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Research

Reproductive Health

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Optimal reproductive health demands equal access to inclusive, competent, and medically appropriate reproductive health services and information. Three important aspects of women’s reproductive health are:

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Contraception

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The reproductive health of women with disabilities relies on the freedom to exercise their rights to decide whether to become pregnant and give birth, as well as the number, spacing, and timing of their children. It also involves the right to prevent unplanned pregnancies by having access to effective, affordable, and accessible methods of contraception. Research suggests that women with disabilities may receive sterilization at higher rates and certain types of birth control at lower rates than other women.1 Women with disabilities also report experiencing both negative attitudes and misguided assumptions from clinicians when seeking contraceptive information, and inaccessible facilities and exam tables.2,3 To learn more, visit our page on Contraception.

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Pregnancy and Childbirth

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Women with disabilities are increasingly choosing pregnancy and childbirth.4 The abilities to conceive, carry a pregnancy to term, and have favorable pregnancy outcomes are generally not affected by physical disability5 although some women with disabilities experience more pregnancy and delivery complications than women in general.5-8 However, with knowledgeable health care providers who focus more on the woman’s ability than her disability, most women with disabilities can give birth to healthy babies.9 To learn about pregnancy and childbirth risks related to specific disability types as well as  experiences of women with disabilities related to changes in body and mobility during pregnancy, pregnancy care, labor and delivery, breastfeeding, and maternal and infant health outcomes, visit our page on Pregnancy and Childbirth. We also offer information on LGBTQ Women and Pregnancy and Assisted Reproduction options for women who cannot or decide not to become pregnant.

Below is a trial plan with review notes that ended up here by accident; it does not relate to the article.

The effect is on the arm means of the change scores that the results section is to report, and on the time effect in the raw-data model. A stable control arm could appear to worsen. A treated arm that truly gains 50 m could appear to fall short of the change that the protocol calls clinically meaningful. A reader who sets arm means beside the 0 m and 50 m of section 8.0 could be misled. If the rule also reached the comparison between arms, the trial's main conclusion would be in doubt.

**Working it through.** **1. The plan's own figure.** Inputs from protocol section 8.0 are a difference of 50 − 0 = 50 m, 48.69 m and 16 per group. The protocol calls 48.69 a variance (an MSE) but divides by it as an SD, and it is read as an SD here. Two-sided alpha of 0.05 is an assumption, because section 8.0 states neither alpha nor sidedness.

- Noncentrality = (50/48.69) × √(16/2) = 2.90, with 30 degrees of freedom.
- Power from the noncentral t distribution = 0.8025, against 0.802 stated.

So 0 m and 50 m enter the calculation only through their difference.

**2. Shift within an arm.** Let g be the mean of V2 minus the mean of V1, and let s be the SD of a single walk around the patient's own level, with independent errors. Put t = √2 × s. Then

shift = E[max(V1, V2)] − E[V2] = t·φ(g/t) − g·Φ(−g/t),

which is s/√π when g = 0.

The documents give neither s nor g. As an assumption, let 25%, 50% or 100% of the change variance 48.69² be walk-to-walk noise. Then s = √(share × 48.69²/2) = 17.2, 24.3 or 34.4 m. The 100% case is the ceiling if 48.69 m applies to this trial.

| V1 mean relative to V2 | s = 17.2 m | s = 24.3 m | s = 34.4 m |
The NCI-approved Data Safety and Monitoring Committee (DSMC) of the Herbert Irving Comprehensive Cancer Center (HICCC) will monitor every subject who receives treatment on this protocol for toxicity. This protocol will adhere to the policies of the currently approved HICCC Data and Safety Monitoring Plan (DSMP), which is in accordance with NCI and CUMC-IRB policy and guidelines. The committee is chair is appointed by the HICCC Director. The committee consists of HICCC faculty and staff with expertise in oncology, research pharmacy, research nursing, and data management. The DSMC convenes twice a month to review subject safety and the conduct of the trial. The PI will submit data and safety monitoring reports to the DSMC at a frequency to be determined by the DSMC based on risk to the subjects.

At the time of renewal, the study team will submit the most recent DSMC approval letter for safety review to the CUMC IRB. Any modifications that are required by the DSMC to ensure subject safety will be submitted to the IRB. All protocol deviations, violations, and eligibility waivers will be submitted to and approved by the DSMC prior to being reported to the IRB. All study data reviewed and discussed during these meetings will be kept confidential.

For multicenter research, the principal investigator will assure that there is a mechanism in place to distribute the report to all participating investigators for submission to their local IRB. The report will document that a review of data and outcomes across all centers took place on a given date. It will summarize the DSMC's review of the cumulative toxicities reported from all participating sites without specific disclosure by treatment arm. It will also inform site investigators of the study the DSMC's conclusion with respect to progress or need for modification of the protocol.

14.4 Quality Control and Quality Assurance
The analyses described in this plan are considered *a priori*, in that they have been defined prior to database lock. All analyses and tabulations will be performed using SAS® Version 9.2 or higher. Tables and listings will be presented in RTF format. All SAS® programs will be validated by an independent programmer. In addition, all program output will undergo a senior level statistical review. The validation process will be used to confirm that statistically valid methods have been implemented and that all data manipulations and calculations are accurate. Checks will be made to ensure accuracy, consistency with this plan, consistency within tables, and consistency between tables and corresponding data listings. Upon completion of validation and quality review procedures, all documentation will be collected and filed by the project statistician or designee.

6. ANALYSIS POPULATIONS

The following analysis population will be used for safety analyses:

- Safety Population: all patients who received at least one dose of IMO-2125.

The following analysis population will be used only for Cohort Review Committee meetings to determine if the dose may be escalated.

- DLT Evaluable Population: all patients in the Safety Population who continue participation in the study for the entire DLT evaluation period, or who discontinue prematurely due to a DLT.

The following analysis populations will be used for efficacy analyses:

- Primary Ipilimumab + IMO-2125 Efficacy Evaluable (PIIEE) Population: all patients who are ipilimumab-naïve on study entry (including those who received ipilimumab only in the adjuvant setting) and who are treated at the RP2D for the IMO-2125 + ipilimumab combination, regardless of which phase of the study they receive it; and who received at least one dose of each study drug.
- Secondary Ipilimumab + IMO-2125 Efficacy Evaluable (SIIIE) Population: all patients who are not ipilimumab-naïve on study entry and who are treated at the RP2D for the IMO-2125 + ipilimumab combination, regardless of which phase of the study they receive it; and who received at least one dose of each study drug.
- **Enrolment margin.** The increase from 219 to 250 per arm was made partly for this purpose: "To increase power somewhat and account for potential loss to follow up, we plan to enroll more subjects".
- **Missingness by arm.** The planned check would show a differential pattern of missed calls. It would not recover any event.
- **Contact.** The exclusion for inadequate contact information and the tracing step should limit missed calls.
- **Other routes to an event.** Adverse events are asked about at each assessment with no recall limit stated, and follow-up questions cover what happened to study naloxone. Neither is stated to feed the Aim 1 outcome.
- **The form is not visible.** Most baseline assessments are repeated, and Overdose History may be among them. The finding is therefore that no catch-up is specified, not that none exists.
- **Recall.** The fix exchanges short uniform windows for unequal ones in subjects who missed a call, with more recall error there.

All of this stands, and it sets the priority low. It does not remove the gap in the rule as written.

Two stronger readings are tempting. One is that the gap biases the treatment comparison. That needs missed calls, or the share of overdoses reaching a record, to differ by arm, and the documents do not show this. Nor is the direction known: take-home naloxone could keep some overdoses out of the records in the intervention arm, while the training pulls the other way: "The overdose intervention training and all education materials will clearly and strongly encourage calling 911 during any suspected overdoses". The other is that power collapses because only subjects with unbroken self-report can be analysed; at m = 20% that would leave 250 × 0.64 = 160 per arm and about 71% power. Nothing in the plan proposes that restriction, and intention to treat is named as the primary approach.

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Well Woman Exam

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A well woman exam, or annual visit to an obstetrician/gynecologist (OBGYN) or other healthcare provider for examination of the reproductive system, is central to maintaining reproductive health, identifying risk factors for disease, promoting prevention practices, and detecting problems requiring medical treatment or self-management. This exam usually includes an updated health history, an assessment of overall health, a pelvic exam, a clinical breast exam, orders for laboratory and other tests, and a discussion on ways to improve and maintain overall health. To learn more, visit our page on the Well Woman Exam.

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Additional Information